Spatial and temporal aspects of high-latitude particle precipitation: a remote diagnostic of magnetospheric regions and processes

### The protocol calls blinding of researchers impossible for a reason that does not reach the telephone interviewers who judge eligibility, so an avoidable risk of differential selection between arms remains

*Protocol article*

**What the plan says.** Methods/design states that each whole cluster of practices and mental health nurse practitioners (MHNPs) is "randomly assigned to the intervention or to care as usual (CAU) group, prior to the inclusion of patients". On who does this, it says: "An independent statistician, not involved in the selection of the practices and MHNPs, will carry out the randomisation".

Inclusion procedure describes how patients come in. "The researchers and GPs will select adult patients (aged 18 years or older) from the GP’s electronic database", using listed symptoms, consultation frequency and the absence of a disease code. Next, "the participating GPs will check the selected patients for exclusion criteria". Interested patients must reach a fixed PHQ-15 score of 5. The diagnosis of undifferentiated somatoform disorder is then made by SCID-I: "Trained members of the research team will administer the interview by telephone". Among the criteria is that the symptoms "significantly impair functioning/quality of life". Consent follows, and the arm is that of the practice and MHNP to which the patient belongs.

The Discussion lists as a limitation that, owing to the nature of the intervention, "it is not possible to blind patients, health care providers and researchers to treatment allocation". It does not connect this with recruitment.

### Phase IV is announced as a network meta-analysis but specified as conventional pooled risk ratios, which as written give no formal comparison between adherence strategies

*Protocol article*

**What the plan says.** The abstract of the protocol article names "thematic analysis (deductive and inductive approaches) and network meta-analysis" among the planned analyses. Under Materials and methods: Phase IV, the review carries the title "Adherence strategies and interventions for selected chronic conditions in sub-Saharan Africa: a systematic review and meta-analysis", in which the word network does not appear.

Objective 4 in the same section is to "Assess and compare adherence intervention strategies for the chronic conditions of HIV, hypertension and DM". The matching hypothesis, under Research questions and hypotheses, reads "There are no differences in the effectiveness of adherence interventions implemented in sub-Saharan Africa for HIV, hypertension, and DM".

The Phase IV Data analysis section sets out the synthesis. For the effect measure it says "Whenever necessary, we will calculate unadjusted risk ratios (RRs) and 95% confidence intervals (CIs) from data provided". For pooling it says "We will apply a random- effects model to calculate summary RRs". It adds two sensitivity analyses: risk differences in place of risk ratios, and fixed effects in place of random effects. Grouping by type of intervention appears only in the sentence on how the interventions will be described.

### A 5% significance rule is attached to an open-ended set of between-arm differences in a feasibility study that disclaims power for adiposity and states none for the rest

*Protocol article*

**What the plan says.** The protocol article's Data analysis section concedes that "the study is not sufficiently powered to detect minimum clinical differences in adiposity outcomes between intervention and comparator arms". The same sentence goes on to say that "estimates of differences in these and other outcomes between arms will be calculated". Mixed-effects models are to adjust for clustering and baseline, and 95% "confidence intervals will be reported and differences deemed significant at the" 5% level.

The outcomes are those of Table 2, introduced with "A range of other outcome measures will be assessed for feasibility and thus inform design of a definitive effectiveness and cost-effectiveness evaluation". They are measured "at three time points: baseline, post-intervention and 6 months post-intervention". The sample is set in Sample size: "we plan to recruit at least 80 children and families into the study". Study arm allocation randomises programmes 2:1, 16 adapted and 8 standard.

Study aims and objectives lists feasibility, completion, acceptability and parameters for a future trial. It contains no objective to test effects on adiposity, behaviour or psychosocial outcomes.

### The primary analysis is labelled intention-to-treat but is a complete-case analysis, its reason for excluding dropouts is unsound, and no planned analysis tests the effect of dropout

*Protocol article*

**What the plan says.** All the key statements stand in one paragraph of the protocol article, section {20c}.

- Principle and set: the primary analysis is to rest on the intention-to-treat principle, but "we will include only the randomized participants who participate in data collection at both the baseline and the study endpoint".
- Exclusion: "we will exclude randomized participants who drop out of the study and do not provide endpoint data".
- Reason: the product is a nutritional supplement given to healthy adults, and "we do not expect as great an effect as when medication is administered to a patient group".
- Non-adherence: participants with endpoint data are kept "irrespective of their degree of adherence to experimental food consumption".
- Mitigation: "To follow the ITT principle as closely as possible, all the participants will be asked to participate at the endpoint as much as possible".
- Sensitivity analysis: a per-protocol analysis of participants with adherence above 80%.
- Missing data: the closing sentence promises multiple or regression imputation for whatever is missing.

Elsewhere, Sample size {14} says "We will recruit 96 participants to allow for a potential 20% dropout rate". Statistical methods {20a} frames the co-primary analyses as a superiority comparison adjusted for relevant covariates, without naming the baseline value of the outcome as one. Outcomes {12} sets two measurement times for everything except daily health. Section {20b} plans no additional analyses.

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Due to the direct magnetic connection of the high-latitude ionosphere to the outer magnetosphere, a great deal of knowledge of the physics and properties of magnetospheric regions and the fundamental plasma processes operating within them can be learned from studying low-altitude particle measurements. In this thesis the temporal and spatial aspects of the low-altitude auroral particle precipitation are investigated using a unique set of particle flux observations from two Defense Meteorological Satellite Program (DMSP) spacecraft in the same orbit but with varying time separation. Three different topics are investigated in this study: auroral stability, the accuracy of the Newell-Meng criteria for region identification, and the relative importance of various magnetopause reconnection models. In the first part the prevalent timescales and spatial dimensions of low-altitude auroral formations are examined using both electron and ion data. It is found that spatial scales larger than 50-100 km are stable for up to 1.5 minutes, while smaller size features vary more rapidly. In the second topic we explore quantitative and qualitative aspects of the Newell-Meng criteria. The flexibility and limitations of the numerical values used are examined with case and statistical studies; all but one are found to be sufficiently robust. Additionally, an expansion of the criteria to include a distinction between open and closed magnetic field line geometries is considered. The last part concentrates on the evaluation of currently proposed models of magnetopause reconnection, based on a case study of ion and electron low-altitude particle reconnection signatures. We conclude that a unique combination of the multiple x-line and bursty single x-line reconnection models is required for a full interpretation of the data. This scenario also provides a comprehensive mechanism for the formation of the low-latitude boundary layer on both open and closed field lines. Finally, the common conclusion of all three studies is that two-point measurements add considerably to our understanding of the low-altitude auroral environment and thereby, the remote processes governing its dynamics.
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